Actually, few paid much attention to all this. In the time of plenty we witnessed during the 1960s and into the early 1970s each tub could easily float on its own bottom; there was plenty of buoyancy in each craft; and even though the larger ships were creating great waves in the cultural waters, all the other vessels managed to keep their occupants from being swamped by the backlash. However, in 1977 we are now encountering much rougher waters and, in the effort of everyone to stay afloat, college and university arts are about to go adrift.
Not only has the public awareness of existing facilities not grown appreciably, but the outstanding programming that has filled our various halls is not generally known, either. Ask any concert manager how his business has stayed alive over the past decade. Ask most concert artists how they have managed to earn their professional livelihood during this same period. The answer is clear. College concert appearances, guest lectureships for distinguished artists, faculty appointments as artists-in-residence, commissions for new works and performances sponsored by the colleges, artist-in-school affiliations between colleges and the public schools—all have been the mainstay of the careers of young men and women and even seasoned professionals. Each of these deserves a full discussion, but it will have to suffice to note that, if there has been a proliferation of arts activities almost anywhere in the country, it is a virtual certainty that members of the local or regional college faculty or the college performing arts center have been involved. In fact, these are the days when the historic "town and gown" controversies have almost ceased to exist in the arts, and when it has been the norm rather than the exception to establish mutually beneficial arrangements between institutions of higher education and their communities. Such efforts have resulted in obtaining more of the funds that have been available and have also made it possible to bring to most communities artists and programs of unusual quality. But again, outside the particular community in which the arrangement exists, such consortia are not recognized as a pattern that has made the United States unique among nations of the world. Our societal perception of the performing arts still equates the viability of the arts with the large, non-profit cultural centers, and not with the extraordinary numbers and variety of other institutions that play host to arts and artists.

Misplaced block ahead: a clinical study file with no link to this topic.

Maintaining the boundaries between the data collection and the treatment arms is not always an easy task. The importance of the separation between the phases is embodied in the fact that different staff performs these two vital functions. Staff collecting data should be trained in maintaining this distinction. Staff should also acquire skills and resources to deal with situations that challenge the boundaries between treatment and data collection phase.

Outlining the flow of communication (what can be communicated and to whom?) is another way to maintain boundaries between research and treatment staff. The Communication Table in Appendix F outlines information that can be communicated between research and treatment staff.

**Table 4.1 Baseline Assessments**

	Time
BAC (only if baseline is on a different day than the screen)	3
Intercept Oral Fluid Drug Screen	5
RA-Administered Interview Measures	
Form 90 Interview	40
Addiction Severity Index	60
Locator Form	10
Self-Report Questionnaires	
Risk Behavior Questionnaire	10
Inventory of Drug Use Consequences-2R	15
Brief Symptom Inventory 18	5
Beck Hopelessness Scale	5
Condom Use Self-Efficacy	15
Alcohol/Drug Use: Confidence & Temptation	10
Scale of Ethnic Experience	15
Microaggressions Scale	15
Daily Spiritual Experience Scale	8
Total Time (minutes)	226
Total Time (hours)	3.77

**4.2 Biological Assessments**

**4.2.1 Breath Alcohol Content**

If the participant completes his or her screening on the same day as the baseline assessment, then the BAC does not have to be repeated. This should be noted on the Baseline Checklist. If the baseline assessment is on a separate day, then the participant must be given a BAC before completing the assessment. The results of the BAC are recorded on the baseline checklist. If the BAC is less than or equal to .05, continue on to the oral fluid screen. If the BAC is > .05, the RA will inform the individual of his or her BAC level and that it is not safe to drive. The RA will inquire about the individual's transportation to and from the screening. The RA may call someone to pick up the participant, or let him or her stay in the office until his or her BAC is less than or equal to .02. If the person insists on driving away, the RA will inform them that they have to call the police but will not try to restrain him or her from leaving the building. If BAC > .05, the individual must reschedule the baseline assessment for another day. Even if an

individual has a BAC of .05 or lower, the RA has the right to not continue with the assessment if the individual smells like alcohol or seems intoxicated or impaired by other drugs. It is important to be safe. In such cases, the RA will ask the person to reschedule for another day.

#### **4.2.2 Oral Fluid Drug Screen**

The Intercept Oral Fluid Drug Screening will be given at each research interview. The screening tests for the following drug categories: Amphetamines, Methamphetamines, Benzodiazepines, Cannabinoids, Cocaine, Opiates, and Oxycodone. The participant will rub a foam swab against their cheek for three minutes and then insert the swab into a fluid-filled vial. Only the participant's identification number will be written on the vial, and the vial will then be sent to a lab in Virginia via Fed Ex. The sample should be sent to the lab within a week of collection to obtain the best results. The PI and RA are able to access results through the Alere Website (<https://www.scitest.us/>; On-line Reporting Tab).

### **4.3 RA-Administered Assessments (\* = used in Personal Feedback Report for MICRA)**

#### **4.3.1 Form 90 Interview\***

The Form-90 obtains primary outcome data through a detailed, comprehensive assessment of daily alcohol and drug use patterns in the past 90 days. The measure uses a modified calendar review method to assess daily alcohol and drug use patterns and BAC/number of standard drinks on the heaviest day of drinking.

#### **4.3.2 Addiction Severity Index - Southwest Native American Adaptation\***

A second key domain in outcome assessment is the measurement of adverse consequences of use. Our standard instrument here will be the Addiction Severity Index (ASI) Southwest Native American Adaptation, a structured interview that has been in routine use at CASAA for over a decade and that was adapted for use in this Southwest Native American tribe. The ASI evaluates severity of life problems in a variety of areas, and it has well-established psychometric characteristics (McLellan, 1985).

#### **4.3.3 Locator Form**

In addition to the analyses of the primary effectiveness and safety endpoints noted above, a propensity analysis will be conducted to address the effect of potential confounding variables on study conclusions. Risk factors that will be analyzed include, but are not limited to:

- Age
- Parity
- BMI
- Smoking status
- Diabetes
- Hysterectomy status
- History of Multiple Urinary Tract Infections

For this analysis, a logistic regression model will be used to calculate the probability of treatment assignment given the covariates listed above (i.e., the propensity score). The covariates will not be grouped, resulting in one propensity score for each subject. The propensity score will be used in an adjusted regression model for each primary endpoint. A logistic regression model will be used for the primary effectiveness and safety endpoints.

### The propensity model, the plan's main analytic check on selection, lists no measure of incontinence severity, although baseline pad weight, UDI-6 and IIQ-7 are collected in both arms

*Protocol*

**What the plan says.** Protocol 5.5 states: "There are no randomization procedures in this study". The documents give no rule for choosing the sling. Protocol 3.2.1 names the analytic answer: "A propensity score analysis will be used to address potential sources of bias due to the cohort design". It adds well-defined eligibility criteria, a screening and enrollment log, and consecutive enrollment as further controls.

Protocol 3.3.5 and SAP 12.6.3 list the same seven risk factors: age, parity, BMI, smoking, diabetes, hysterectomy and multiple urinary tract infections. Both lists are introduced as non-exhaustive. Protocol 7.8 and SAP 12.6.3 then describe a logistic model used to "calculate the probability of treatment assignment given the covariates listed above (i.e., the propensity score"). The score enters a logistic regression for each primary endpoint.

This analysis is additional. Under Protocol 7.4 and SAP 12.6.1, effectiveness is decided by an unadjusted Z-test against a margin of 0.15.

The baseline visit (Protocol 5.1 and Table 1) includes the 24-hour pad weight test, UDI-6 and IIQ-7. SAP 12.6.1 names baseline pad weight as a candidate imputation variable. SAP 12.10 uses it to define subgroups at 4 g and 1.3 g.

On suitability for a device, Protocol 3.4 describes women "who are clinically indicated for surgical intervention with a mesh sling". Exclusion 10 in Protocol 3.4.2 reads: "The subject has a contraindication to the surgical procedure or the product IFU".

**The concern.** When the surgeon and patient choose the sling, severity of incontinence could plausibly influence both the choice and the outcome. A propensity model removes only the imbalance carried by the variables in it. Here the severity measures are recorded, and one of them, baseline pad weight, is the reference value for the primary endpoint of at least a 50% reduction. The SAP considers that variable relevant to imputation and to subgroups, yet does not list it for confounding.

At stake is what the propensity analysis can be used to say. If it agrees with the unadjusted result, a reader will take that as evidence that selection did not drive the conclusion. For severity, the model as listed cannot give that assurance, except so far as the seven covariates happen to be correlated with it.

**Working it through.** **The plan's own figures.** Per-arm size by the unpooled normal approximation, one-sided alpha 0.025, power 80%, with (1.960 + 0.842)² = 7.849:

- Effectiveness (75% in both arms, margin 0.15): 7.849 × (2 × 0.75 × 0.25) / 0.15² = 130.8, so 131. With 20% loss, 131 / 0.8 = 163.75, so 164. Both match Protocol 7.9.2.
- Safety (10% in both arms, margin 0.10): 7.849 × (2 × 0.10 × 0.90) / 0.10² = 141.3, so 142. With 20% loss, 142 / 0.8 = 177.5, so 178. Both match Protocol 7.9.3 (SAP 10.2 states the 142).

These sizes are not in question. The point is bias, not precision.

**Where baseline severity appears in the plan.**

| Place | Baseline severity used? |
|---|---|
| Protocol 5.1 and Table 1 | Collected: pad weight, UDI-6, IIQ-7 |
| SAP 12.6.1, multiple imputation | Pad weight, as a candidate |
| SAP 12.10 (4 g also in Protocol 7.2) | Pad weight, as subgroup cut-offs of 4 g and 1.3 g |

This has been our own fault. We have not clearly pronounced and articulated our own point of view or made known our own special contributions to the preservation of the musical heritage, to the identification and nurturing of newer performing and composing talent on a scale far beyond anything subsidized by private or governmental structures, and to the performance of new music on which no other institution is willing to take chances. To put it more positively, there now exists a glorious opportunity to enunciate our goals and our strengths. The combination of administrative and artistic forces that exist on college campuses is unequalled anywhere. A simple statistical report would easily demonstrate that the results of this combination have made it possible for the arts to reach countless thousands across the length and breadth of the United States. The maintenance of effort in behalf of all the arts, including music, must climb into the tens of millions of dollars annually. In the latest report by the National Association of Schools of Music (1975-76) it was revealed that in just the area of purchase or rental of performance scores and parts, both public and private institutions of higher education spend about $950,000. This does not take into account expenditures for faculty salaries, student aid to performers, engagement of guest artists, maintenance of physical plants, administration, publicity, and all the larger attendant expenditures that accompany concert performances. This report boggles the mind, and yet it is still not all-inclusive since it does not also represent expenditures of the student organizations on musical presentations supported by student fees.